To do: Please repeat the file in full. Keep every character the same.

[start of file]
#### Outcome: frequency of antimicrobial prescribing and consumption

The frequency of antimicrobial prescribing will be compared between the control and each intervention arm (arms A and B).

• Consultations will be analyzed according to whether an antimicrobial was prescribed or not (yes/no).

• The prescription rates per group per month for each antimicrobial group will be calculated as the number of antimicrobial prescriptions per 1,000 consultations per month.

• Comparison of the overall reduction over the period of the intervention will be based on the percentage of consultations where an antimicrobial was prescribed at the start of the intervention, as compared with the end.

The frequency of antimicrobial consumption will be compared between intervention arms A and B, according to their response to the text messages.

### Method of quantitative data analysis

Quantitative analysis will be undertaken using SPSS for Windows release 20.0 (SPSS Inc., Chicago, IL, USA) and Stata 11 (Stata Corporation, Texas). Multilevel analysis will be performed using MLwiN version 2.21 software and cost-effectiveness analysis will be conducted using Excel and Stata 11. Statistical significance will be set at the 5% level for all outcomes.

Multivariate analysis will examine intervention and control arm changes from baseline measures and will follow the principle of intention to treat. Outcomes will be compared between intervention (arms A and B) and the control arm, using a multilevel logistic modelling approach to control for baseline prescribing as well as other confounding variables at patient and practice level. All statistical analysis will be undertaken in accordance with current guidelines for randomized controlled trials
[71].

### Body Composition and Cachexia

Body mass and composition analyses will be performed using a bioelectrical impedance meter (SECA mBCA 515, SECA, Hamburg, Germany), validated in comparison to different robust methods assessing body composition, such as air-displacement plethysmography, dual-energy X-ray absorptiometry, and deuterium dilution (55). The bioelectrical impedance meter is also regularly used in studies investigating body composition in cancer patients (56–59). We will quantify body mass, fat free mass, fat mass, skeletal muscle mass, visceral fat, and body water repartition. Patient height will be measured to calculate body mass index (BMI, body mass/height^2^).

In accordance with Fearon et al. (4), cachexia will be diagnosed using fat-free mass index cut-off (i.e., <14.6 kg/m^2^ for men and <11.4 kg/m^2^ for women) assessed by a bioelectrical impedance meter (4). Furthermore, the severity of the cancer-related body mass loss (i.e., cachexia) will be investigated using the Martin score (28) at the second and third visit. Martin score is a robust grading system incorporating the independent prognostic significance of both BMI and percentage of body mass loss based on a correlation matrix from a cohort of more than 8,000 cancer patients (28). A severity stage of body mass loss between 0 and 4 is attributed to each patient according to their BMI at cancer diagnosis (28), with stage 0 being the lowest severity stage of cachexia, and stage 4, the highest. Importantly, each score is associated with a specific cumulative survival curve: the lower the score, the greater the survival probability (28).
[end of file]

#### Outcome: frequency of antimicrobial prescribing and consumption

The frequency of antimicrobial prescribing will be compared between the control and each intervention arm (arms A and B).

• Consultations will be analyzed according to whether an antimicrobial was prescribed or not (yes/no).

• The prescription rates per group per month for each antimicrobial group will be calculated as the number of antimicrobial prescriptions per 1,000 consultations per month.

• Comparison of the overall reduction over the period of the intervention will be based on the percentage of consultations where an antimicrobial was prescribed at the start of the intervention, as compared with the end.

The frequency of antimicrobial consumption will be compared between intervention arms A and B, according to their response to the text messages.

### Method of quantitative data analysis

Quantitative analysis will be undertaken using SPSS for Windows release 20.0 (SPSS Inc., Chicago, IL, USA) and Stata 11 (Stata Corporation, Texas). Multilevel analysis will be performed using MLwiN version 2.21 software and cost-effectiveness analysis will be conducted using Excel and Stata 11. Statistical significance will be set at the 5% level for all outcomes.

Multivariate analysis will examine intervention and control arm changes from baseline measures and will follow the principle of intention to treat. Outcomes will be compared between intervention (arms A and B) and the control arm, using a multilevel logistic modelling approach to control for baseline prescribing as well as other confounding variables at patient and practice level. All statistical analysis will be undertaken in accordance with current guidelines for randomized controlled trials
[71].

### Body Composition and Cachexia

Body mass and composition analyses will be performed using a bioelectrical impedance meter (SECA mBCA 515, SECA, Hamburg, Germany), validated in comparison to different robust methods assessing body composition, such as air-displacement plethysmography, dual-energy X-ray absorptiometry, and deuterium dilution (55). The bioelectrical impedance meter is also regularly used in studies investigating body composition in cancer patients (56–59). We will quantify body mass, fat free mass, fat mass, skeletal muscle mass, visceral fat, and body water repartition. Patient height will be measured to calculate body mass index (BMI, body mass/height^2^).

In accordance with Fearon et al. (4), cachexia will be diagnosed using fat-free mass index cut-off (i.e., <14.6 kg/m^2^ for men and <11.4 kg/m^2^ for women) assessed by a bioelectrical impedance meter (4). Furthermore, the severity of the cancer-related body mass loss (i.e., cachexia) will be investigated using the Martin score (28) at the second and third visit. Martin score is a robust grading system incorporating the independent prognostic significance of both BMI and percentage of body mass loss based on a correlation matrix from a cohort of more than 8,000 cancer patients (28). A severity stage of body mass loss between 0 and 4 is attributed to each patient according to their BMI at cancer diagnosis (28), with stage 0 being the lowest severity stage of cachexia, and stage 4, the highest. Importantly, each score is associated with a specific cumulative survival curve: the lower the score, the greater the survival probability (28).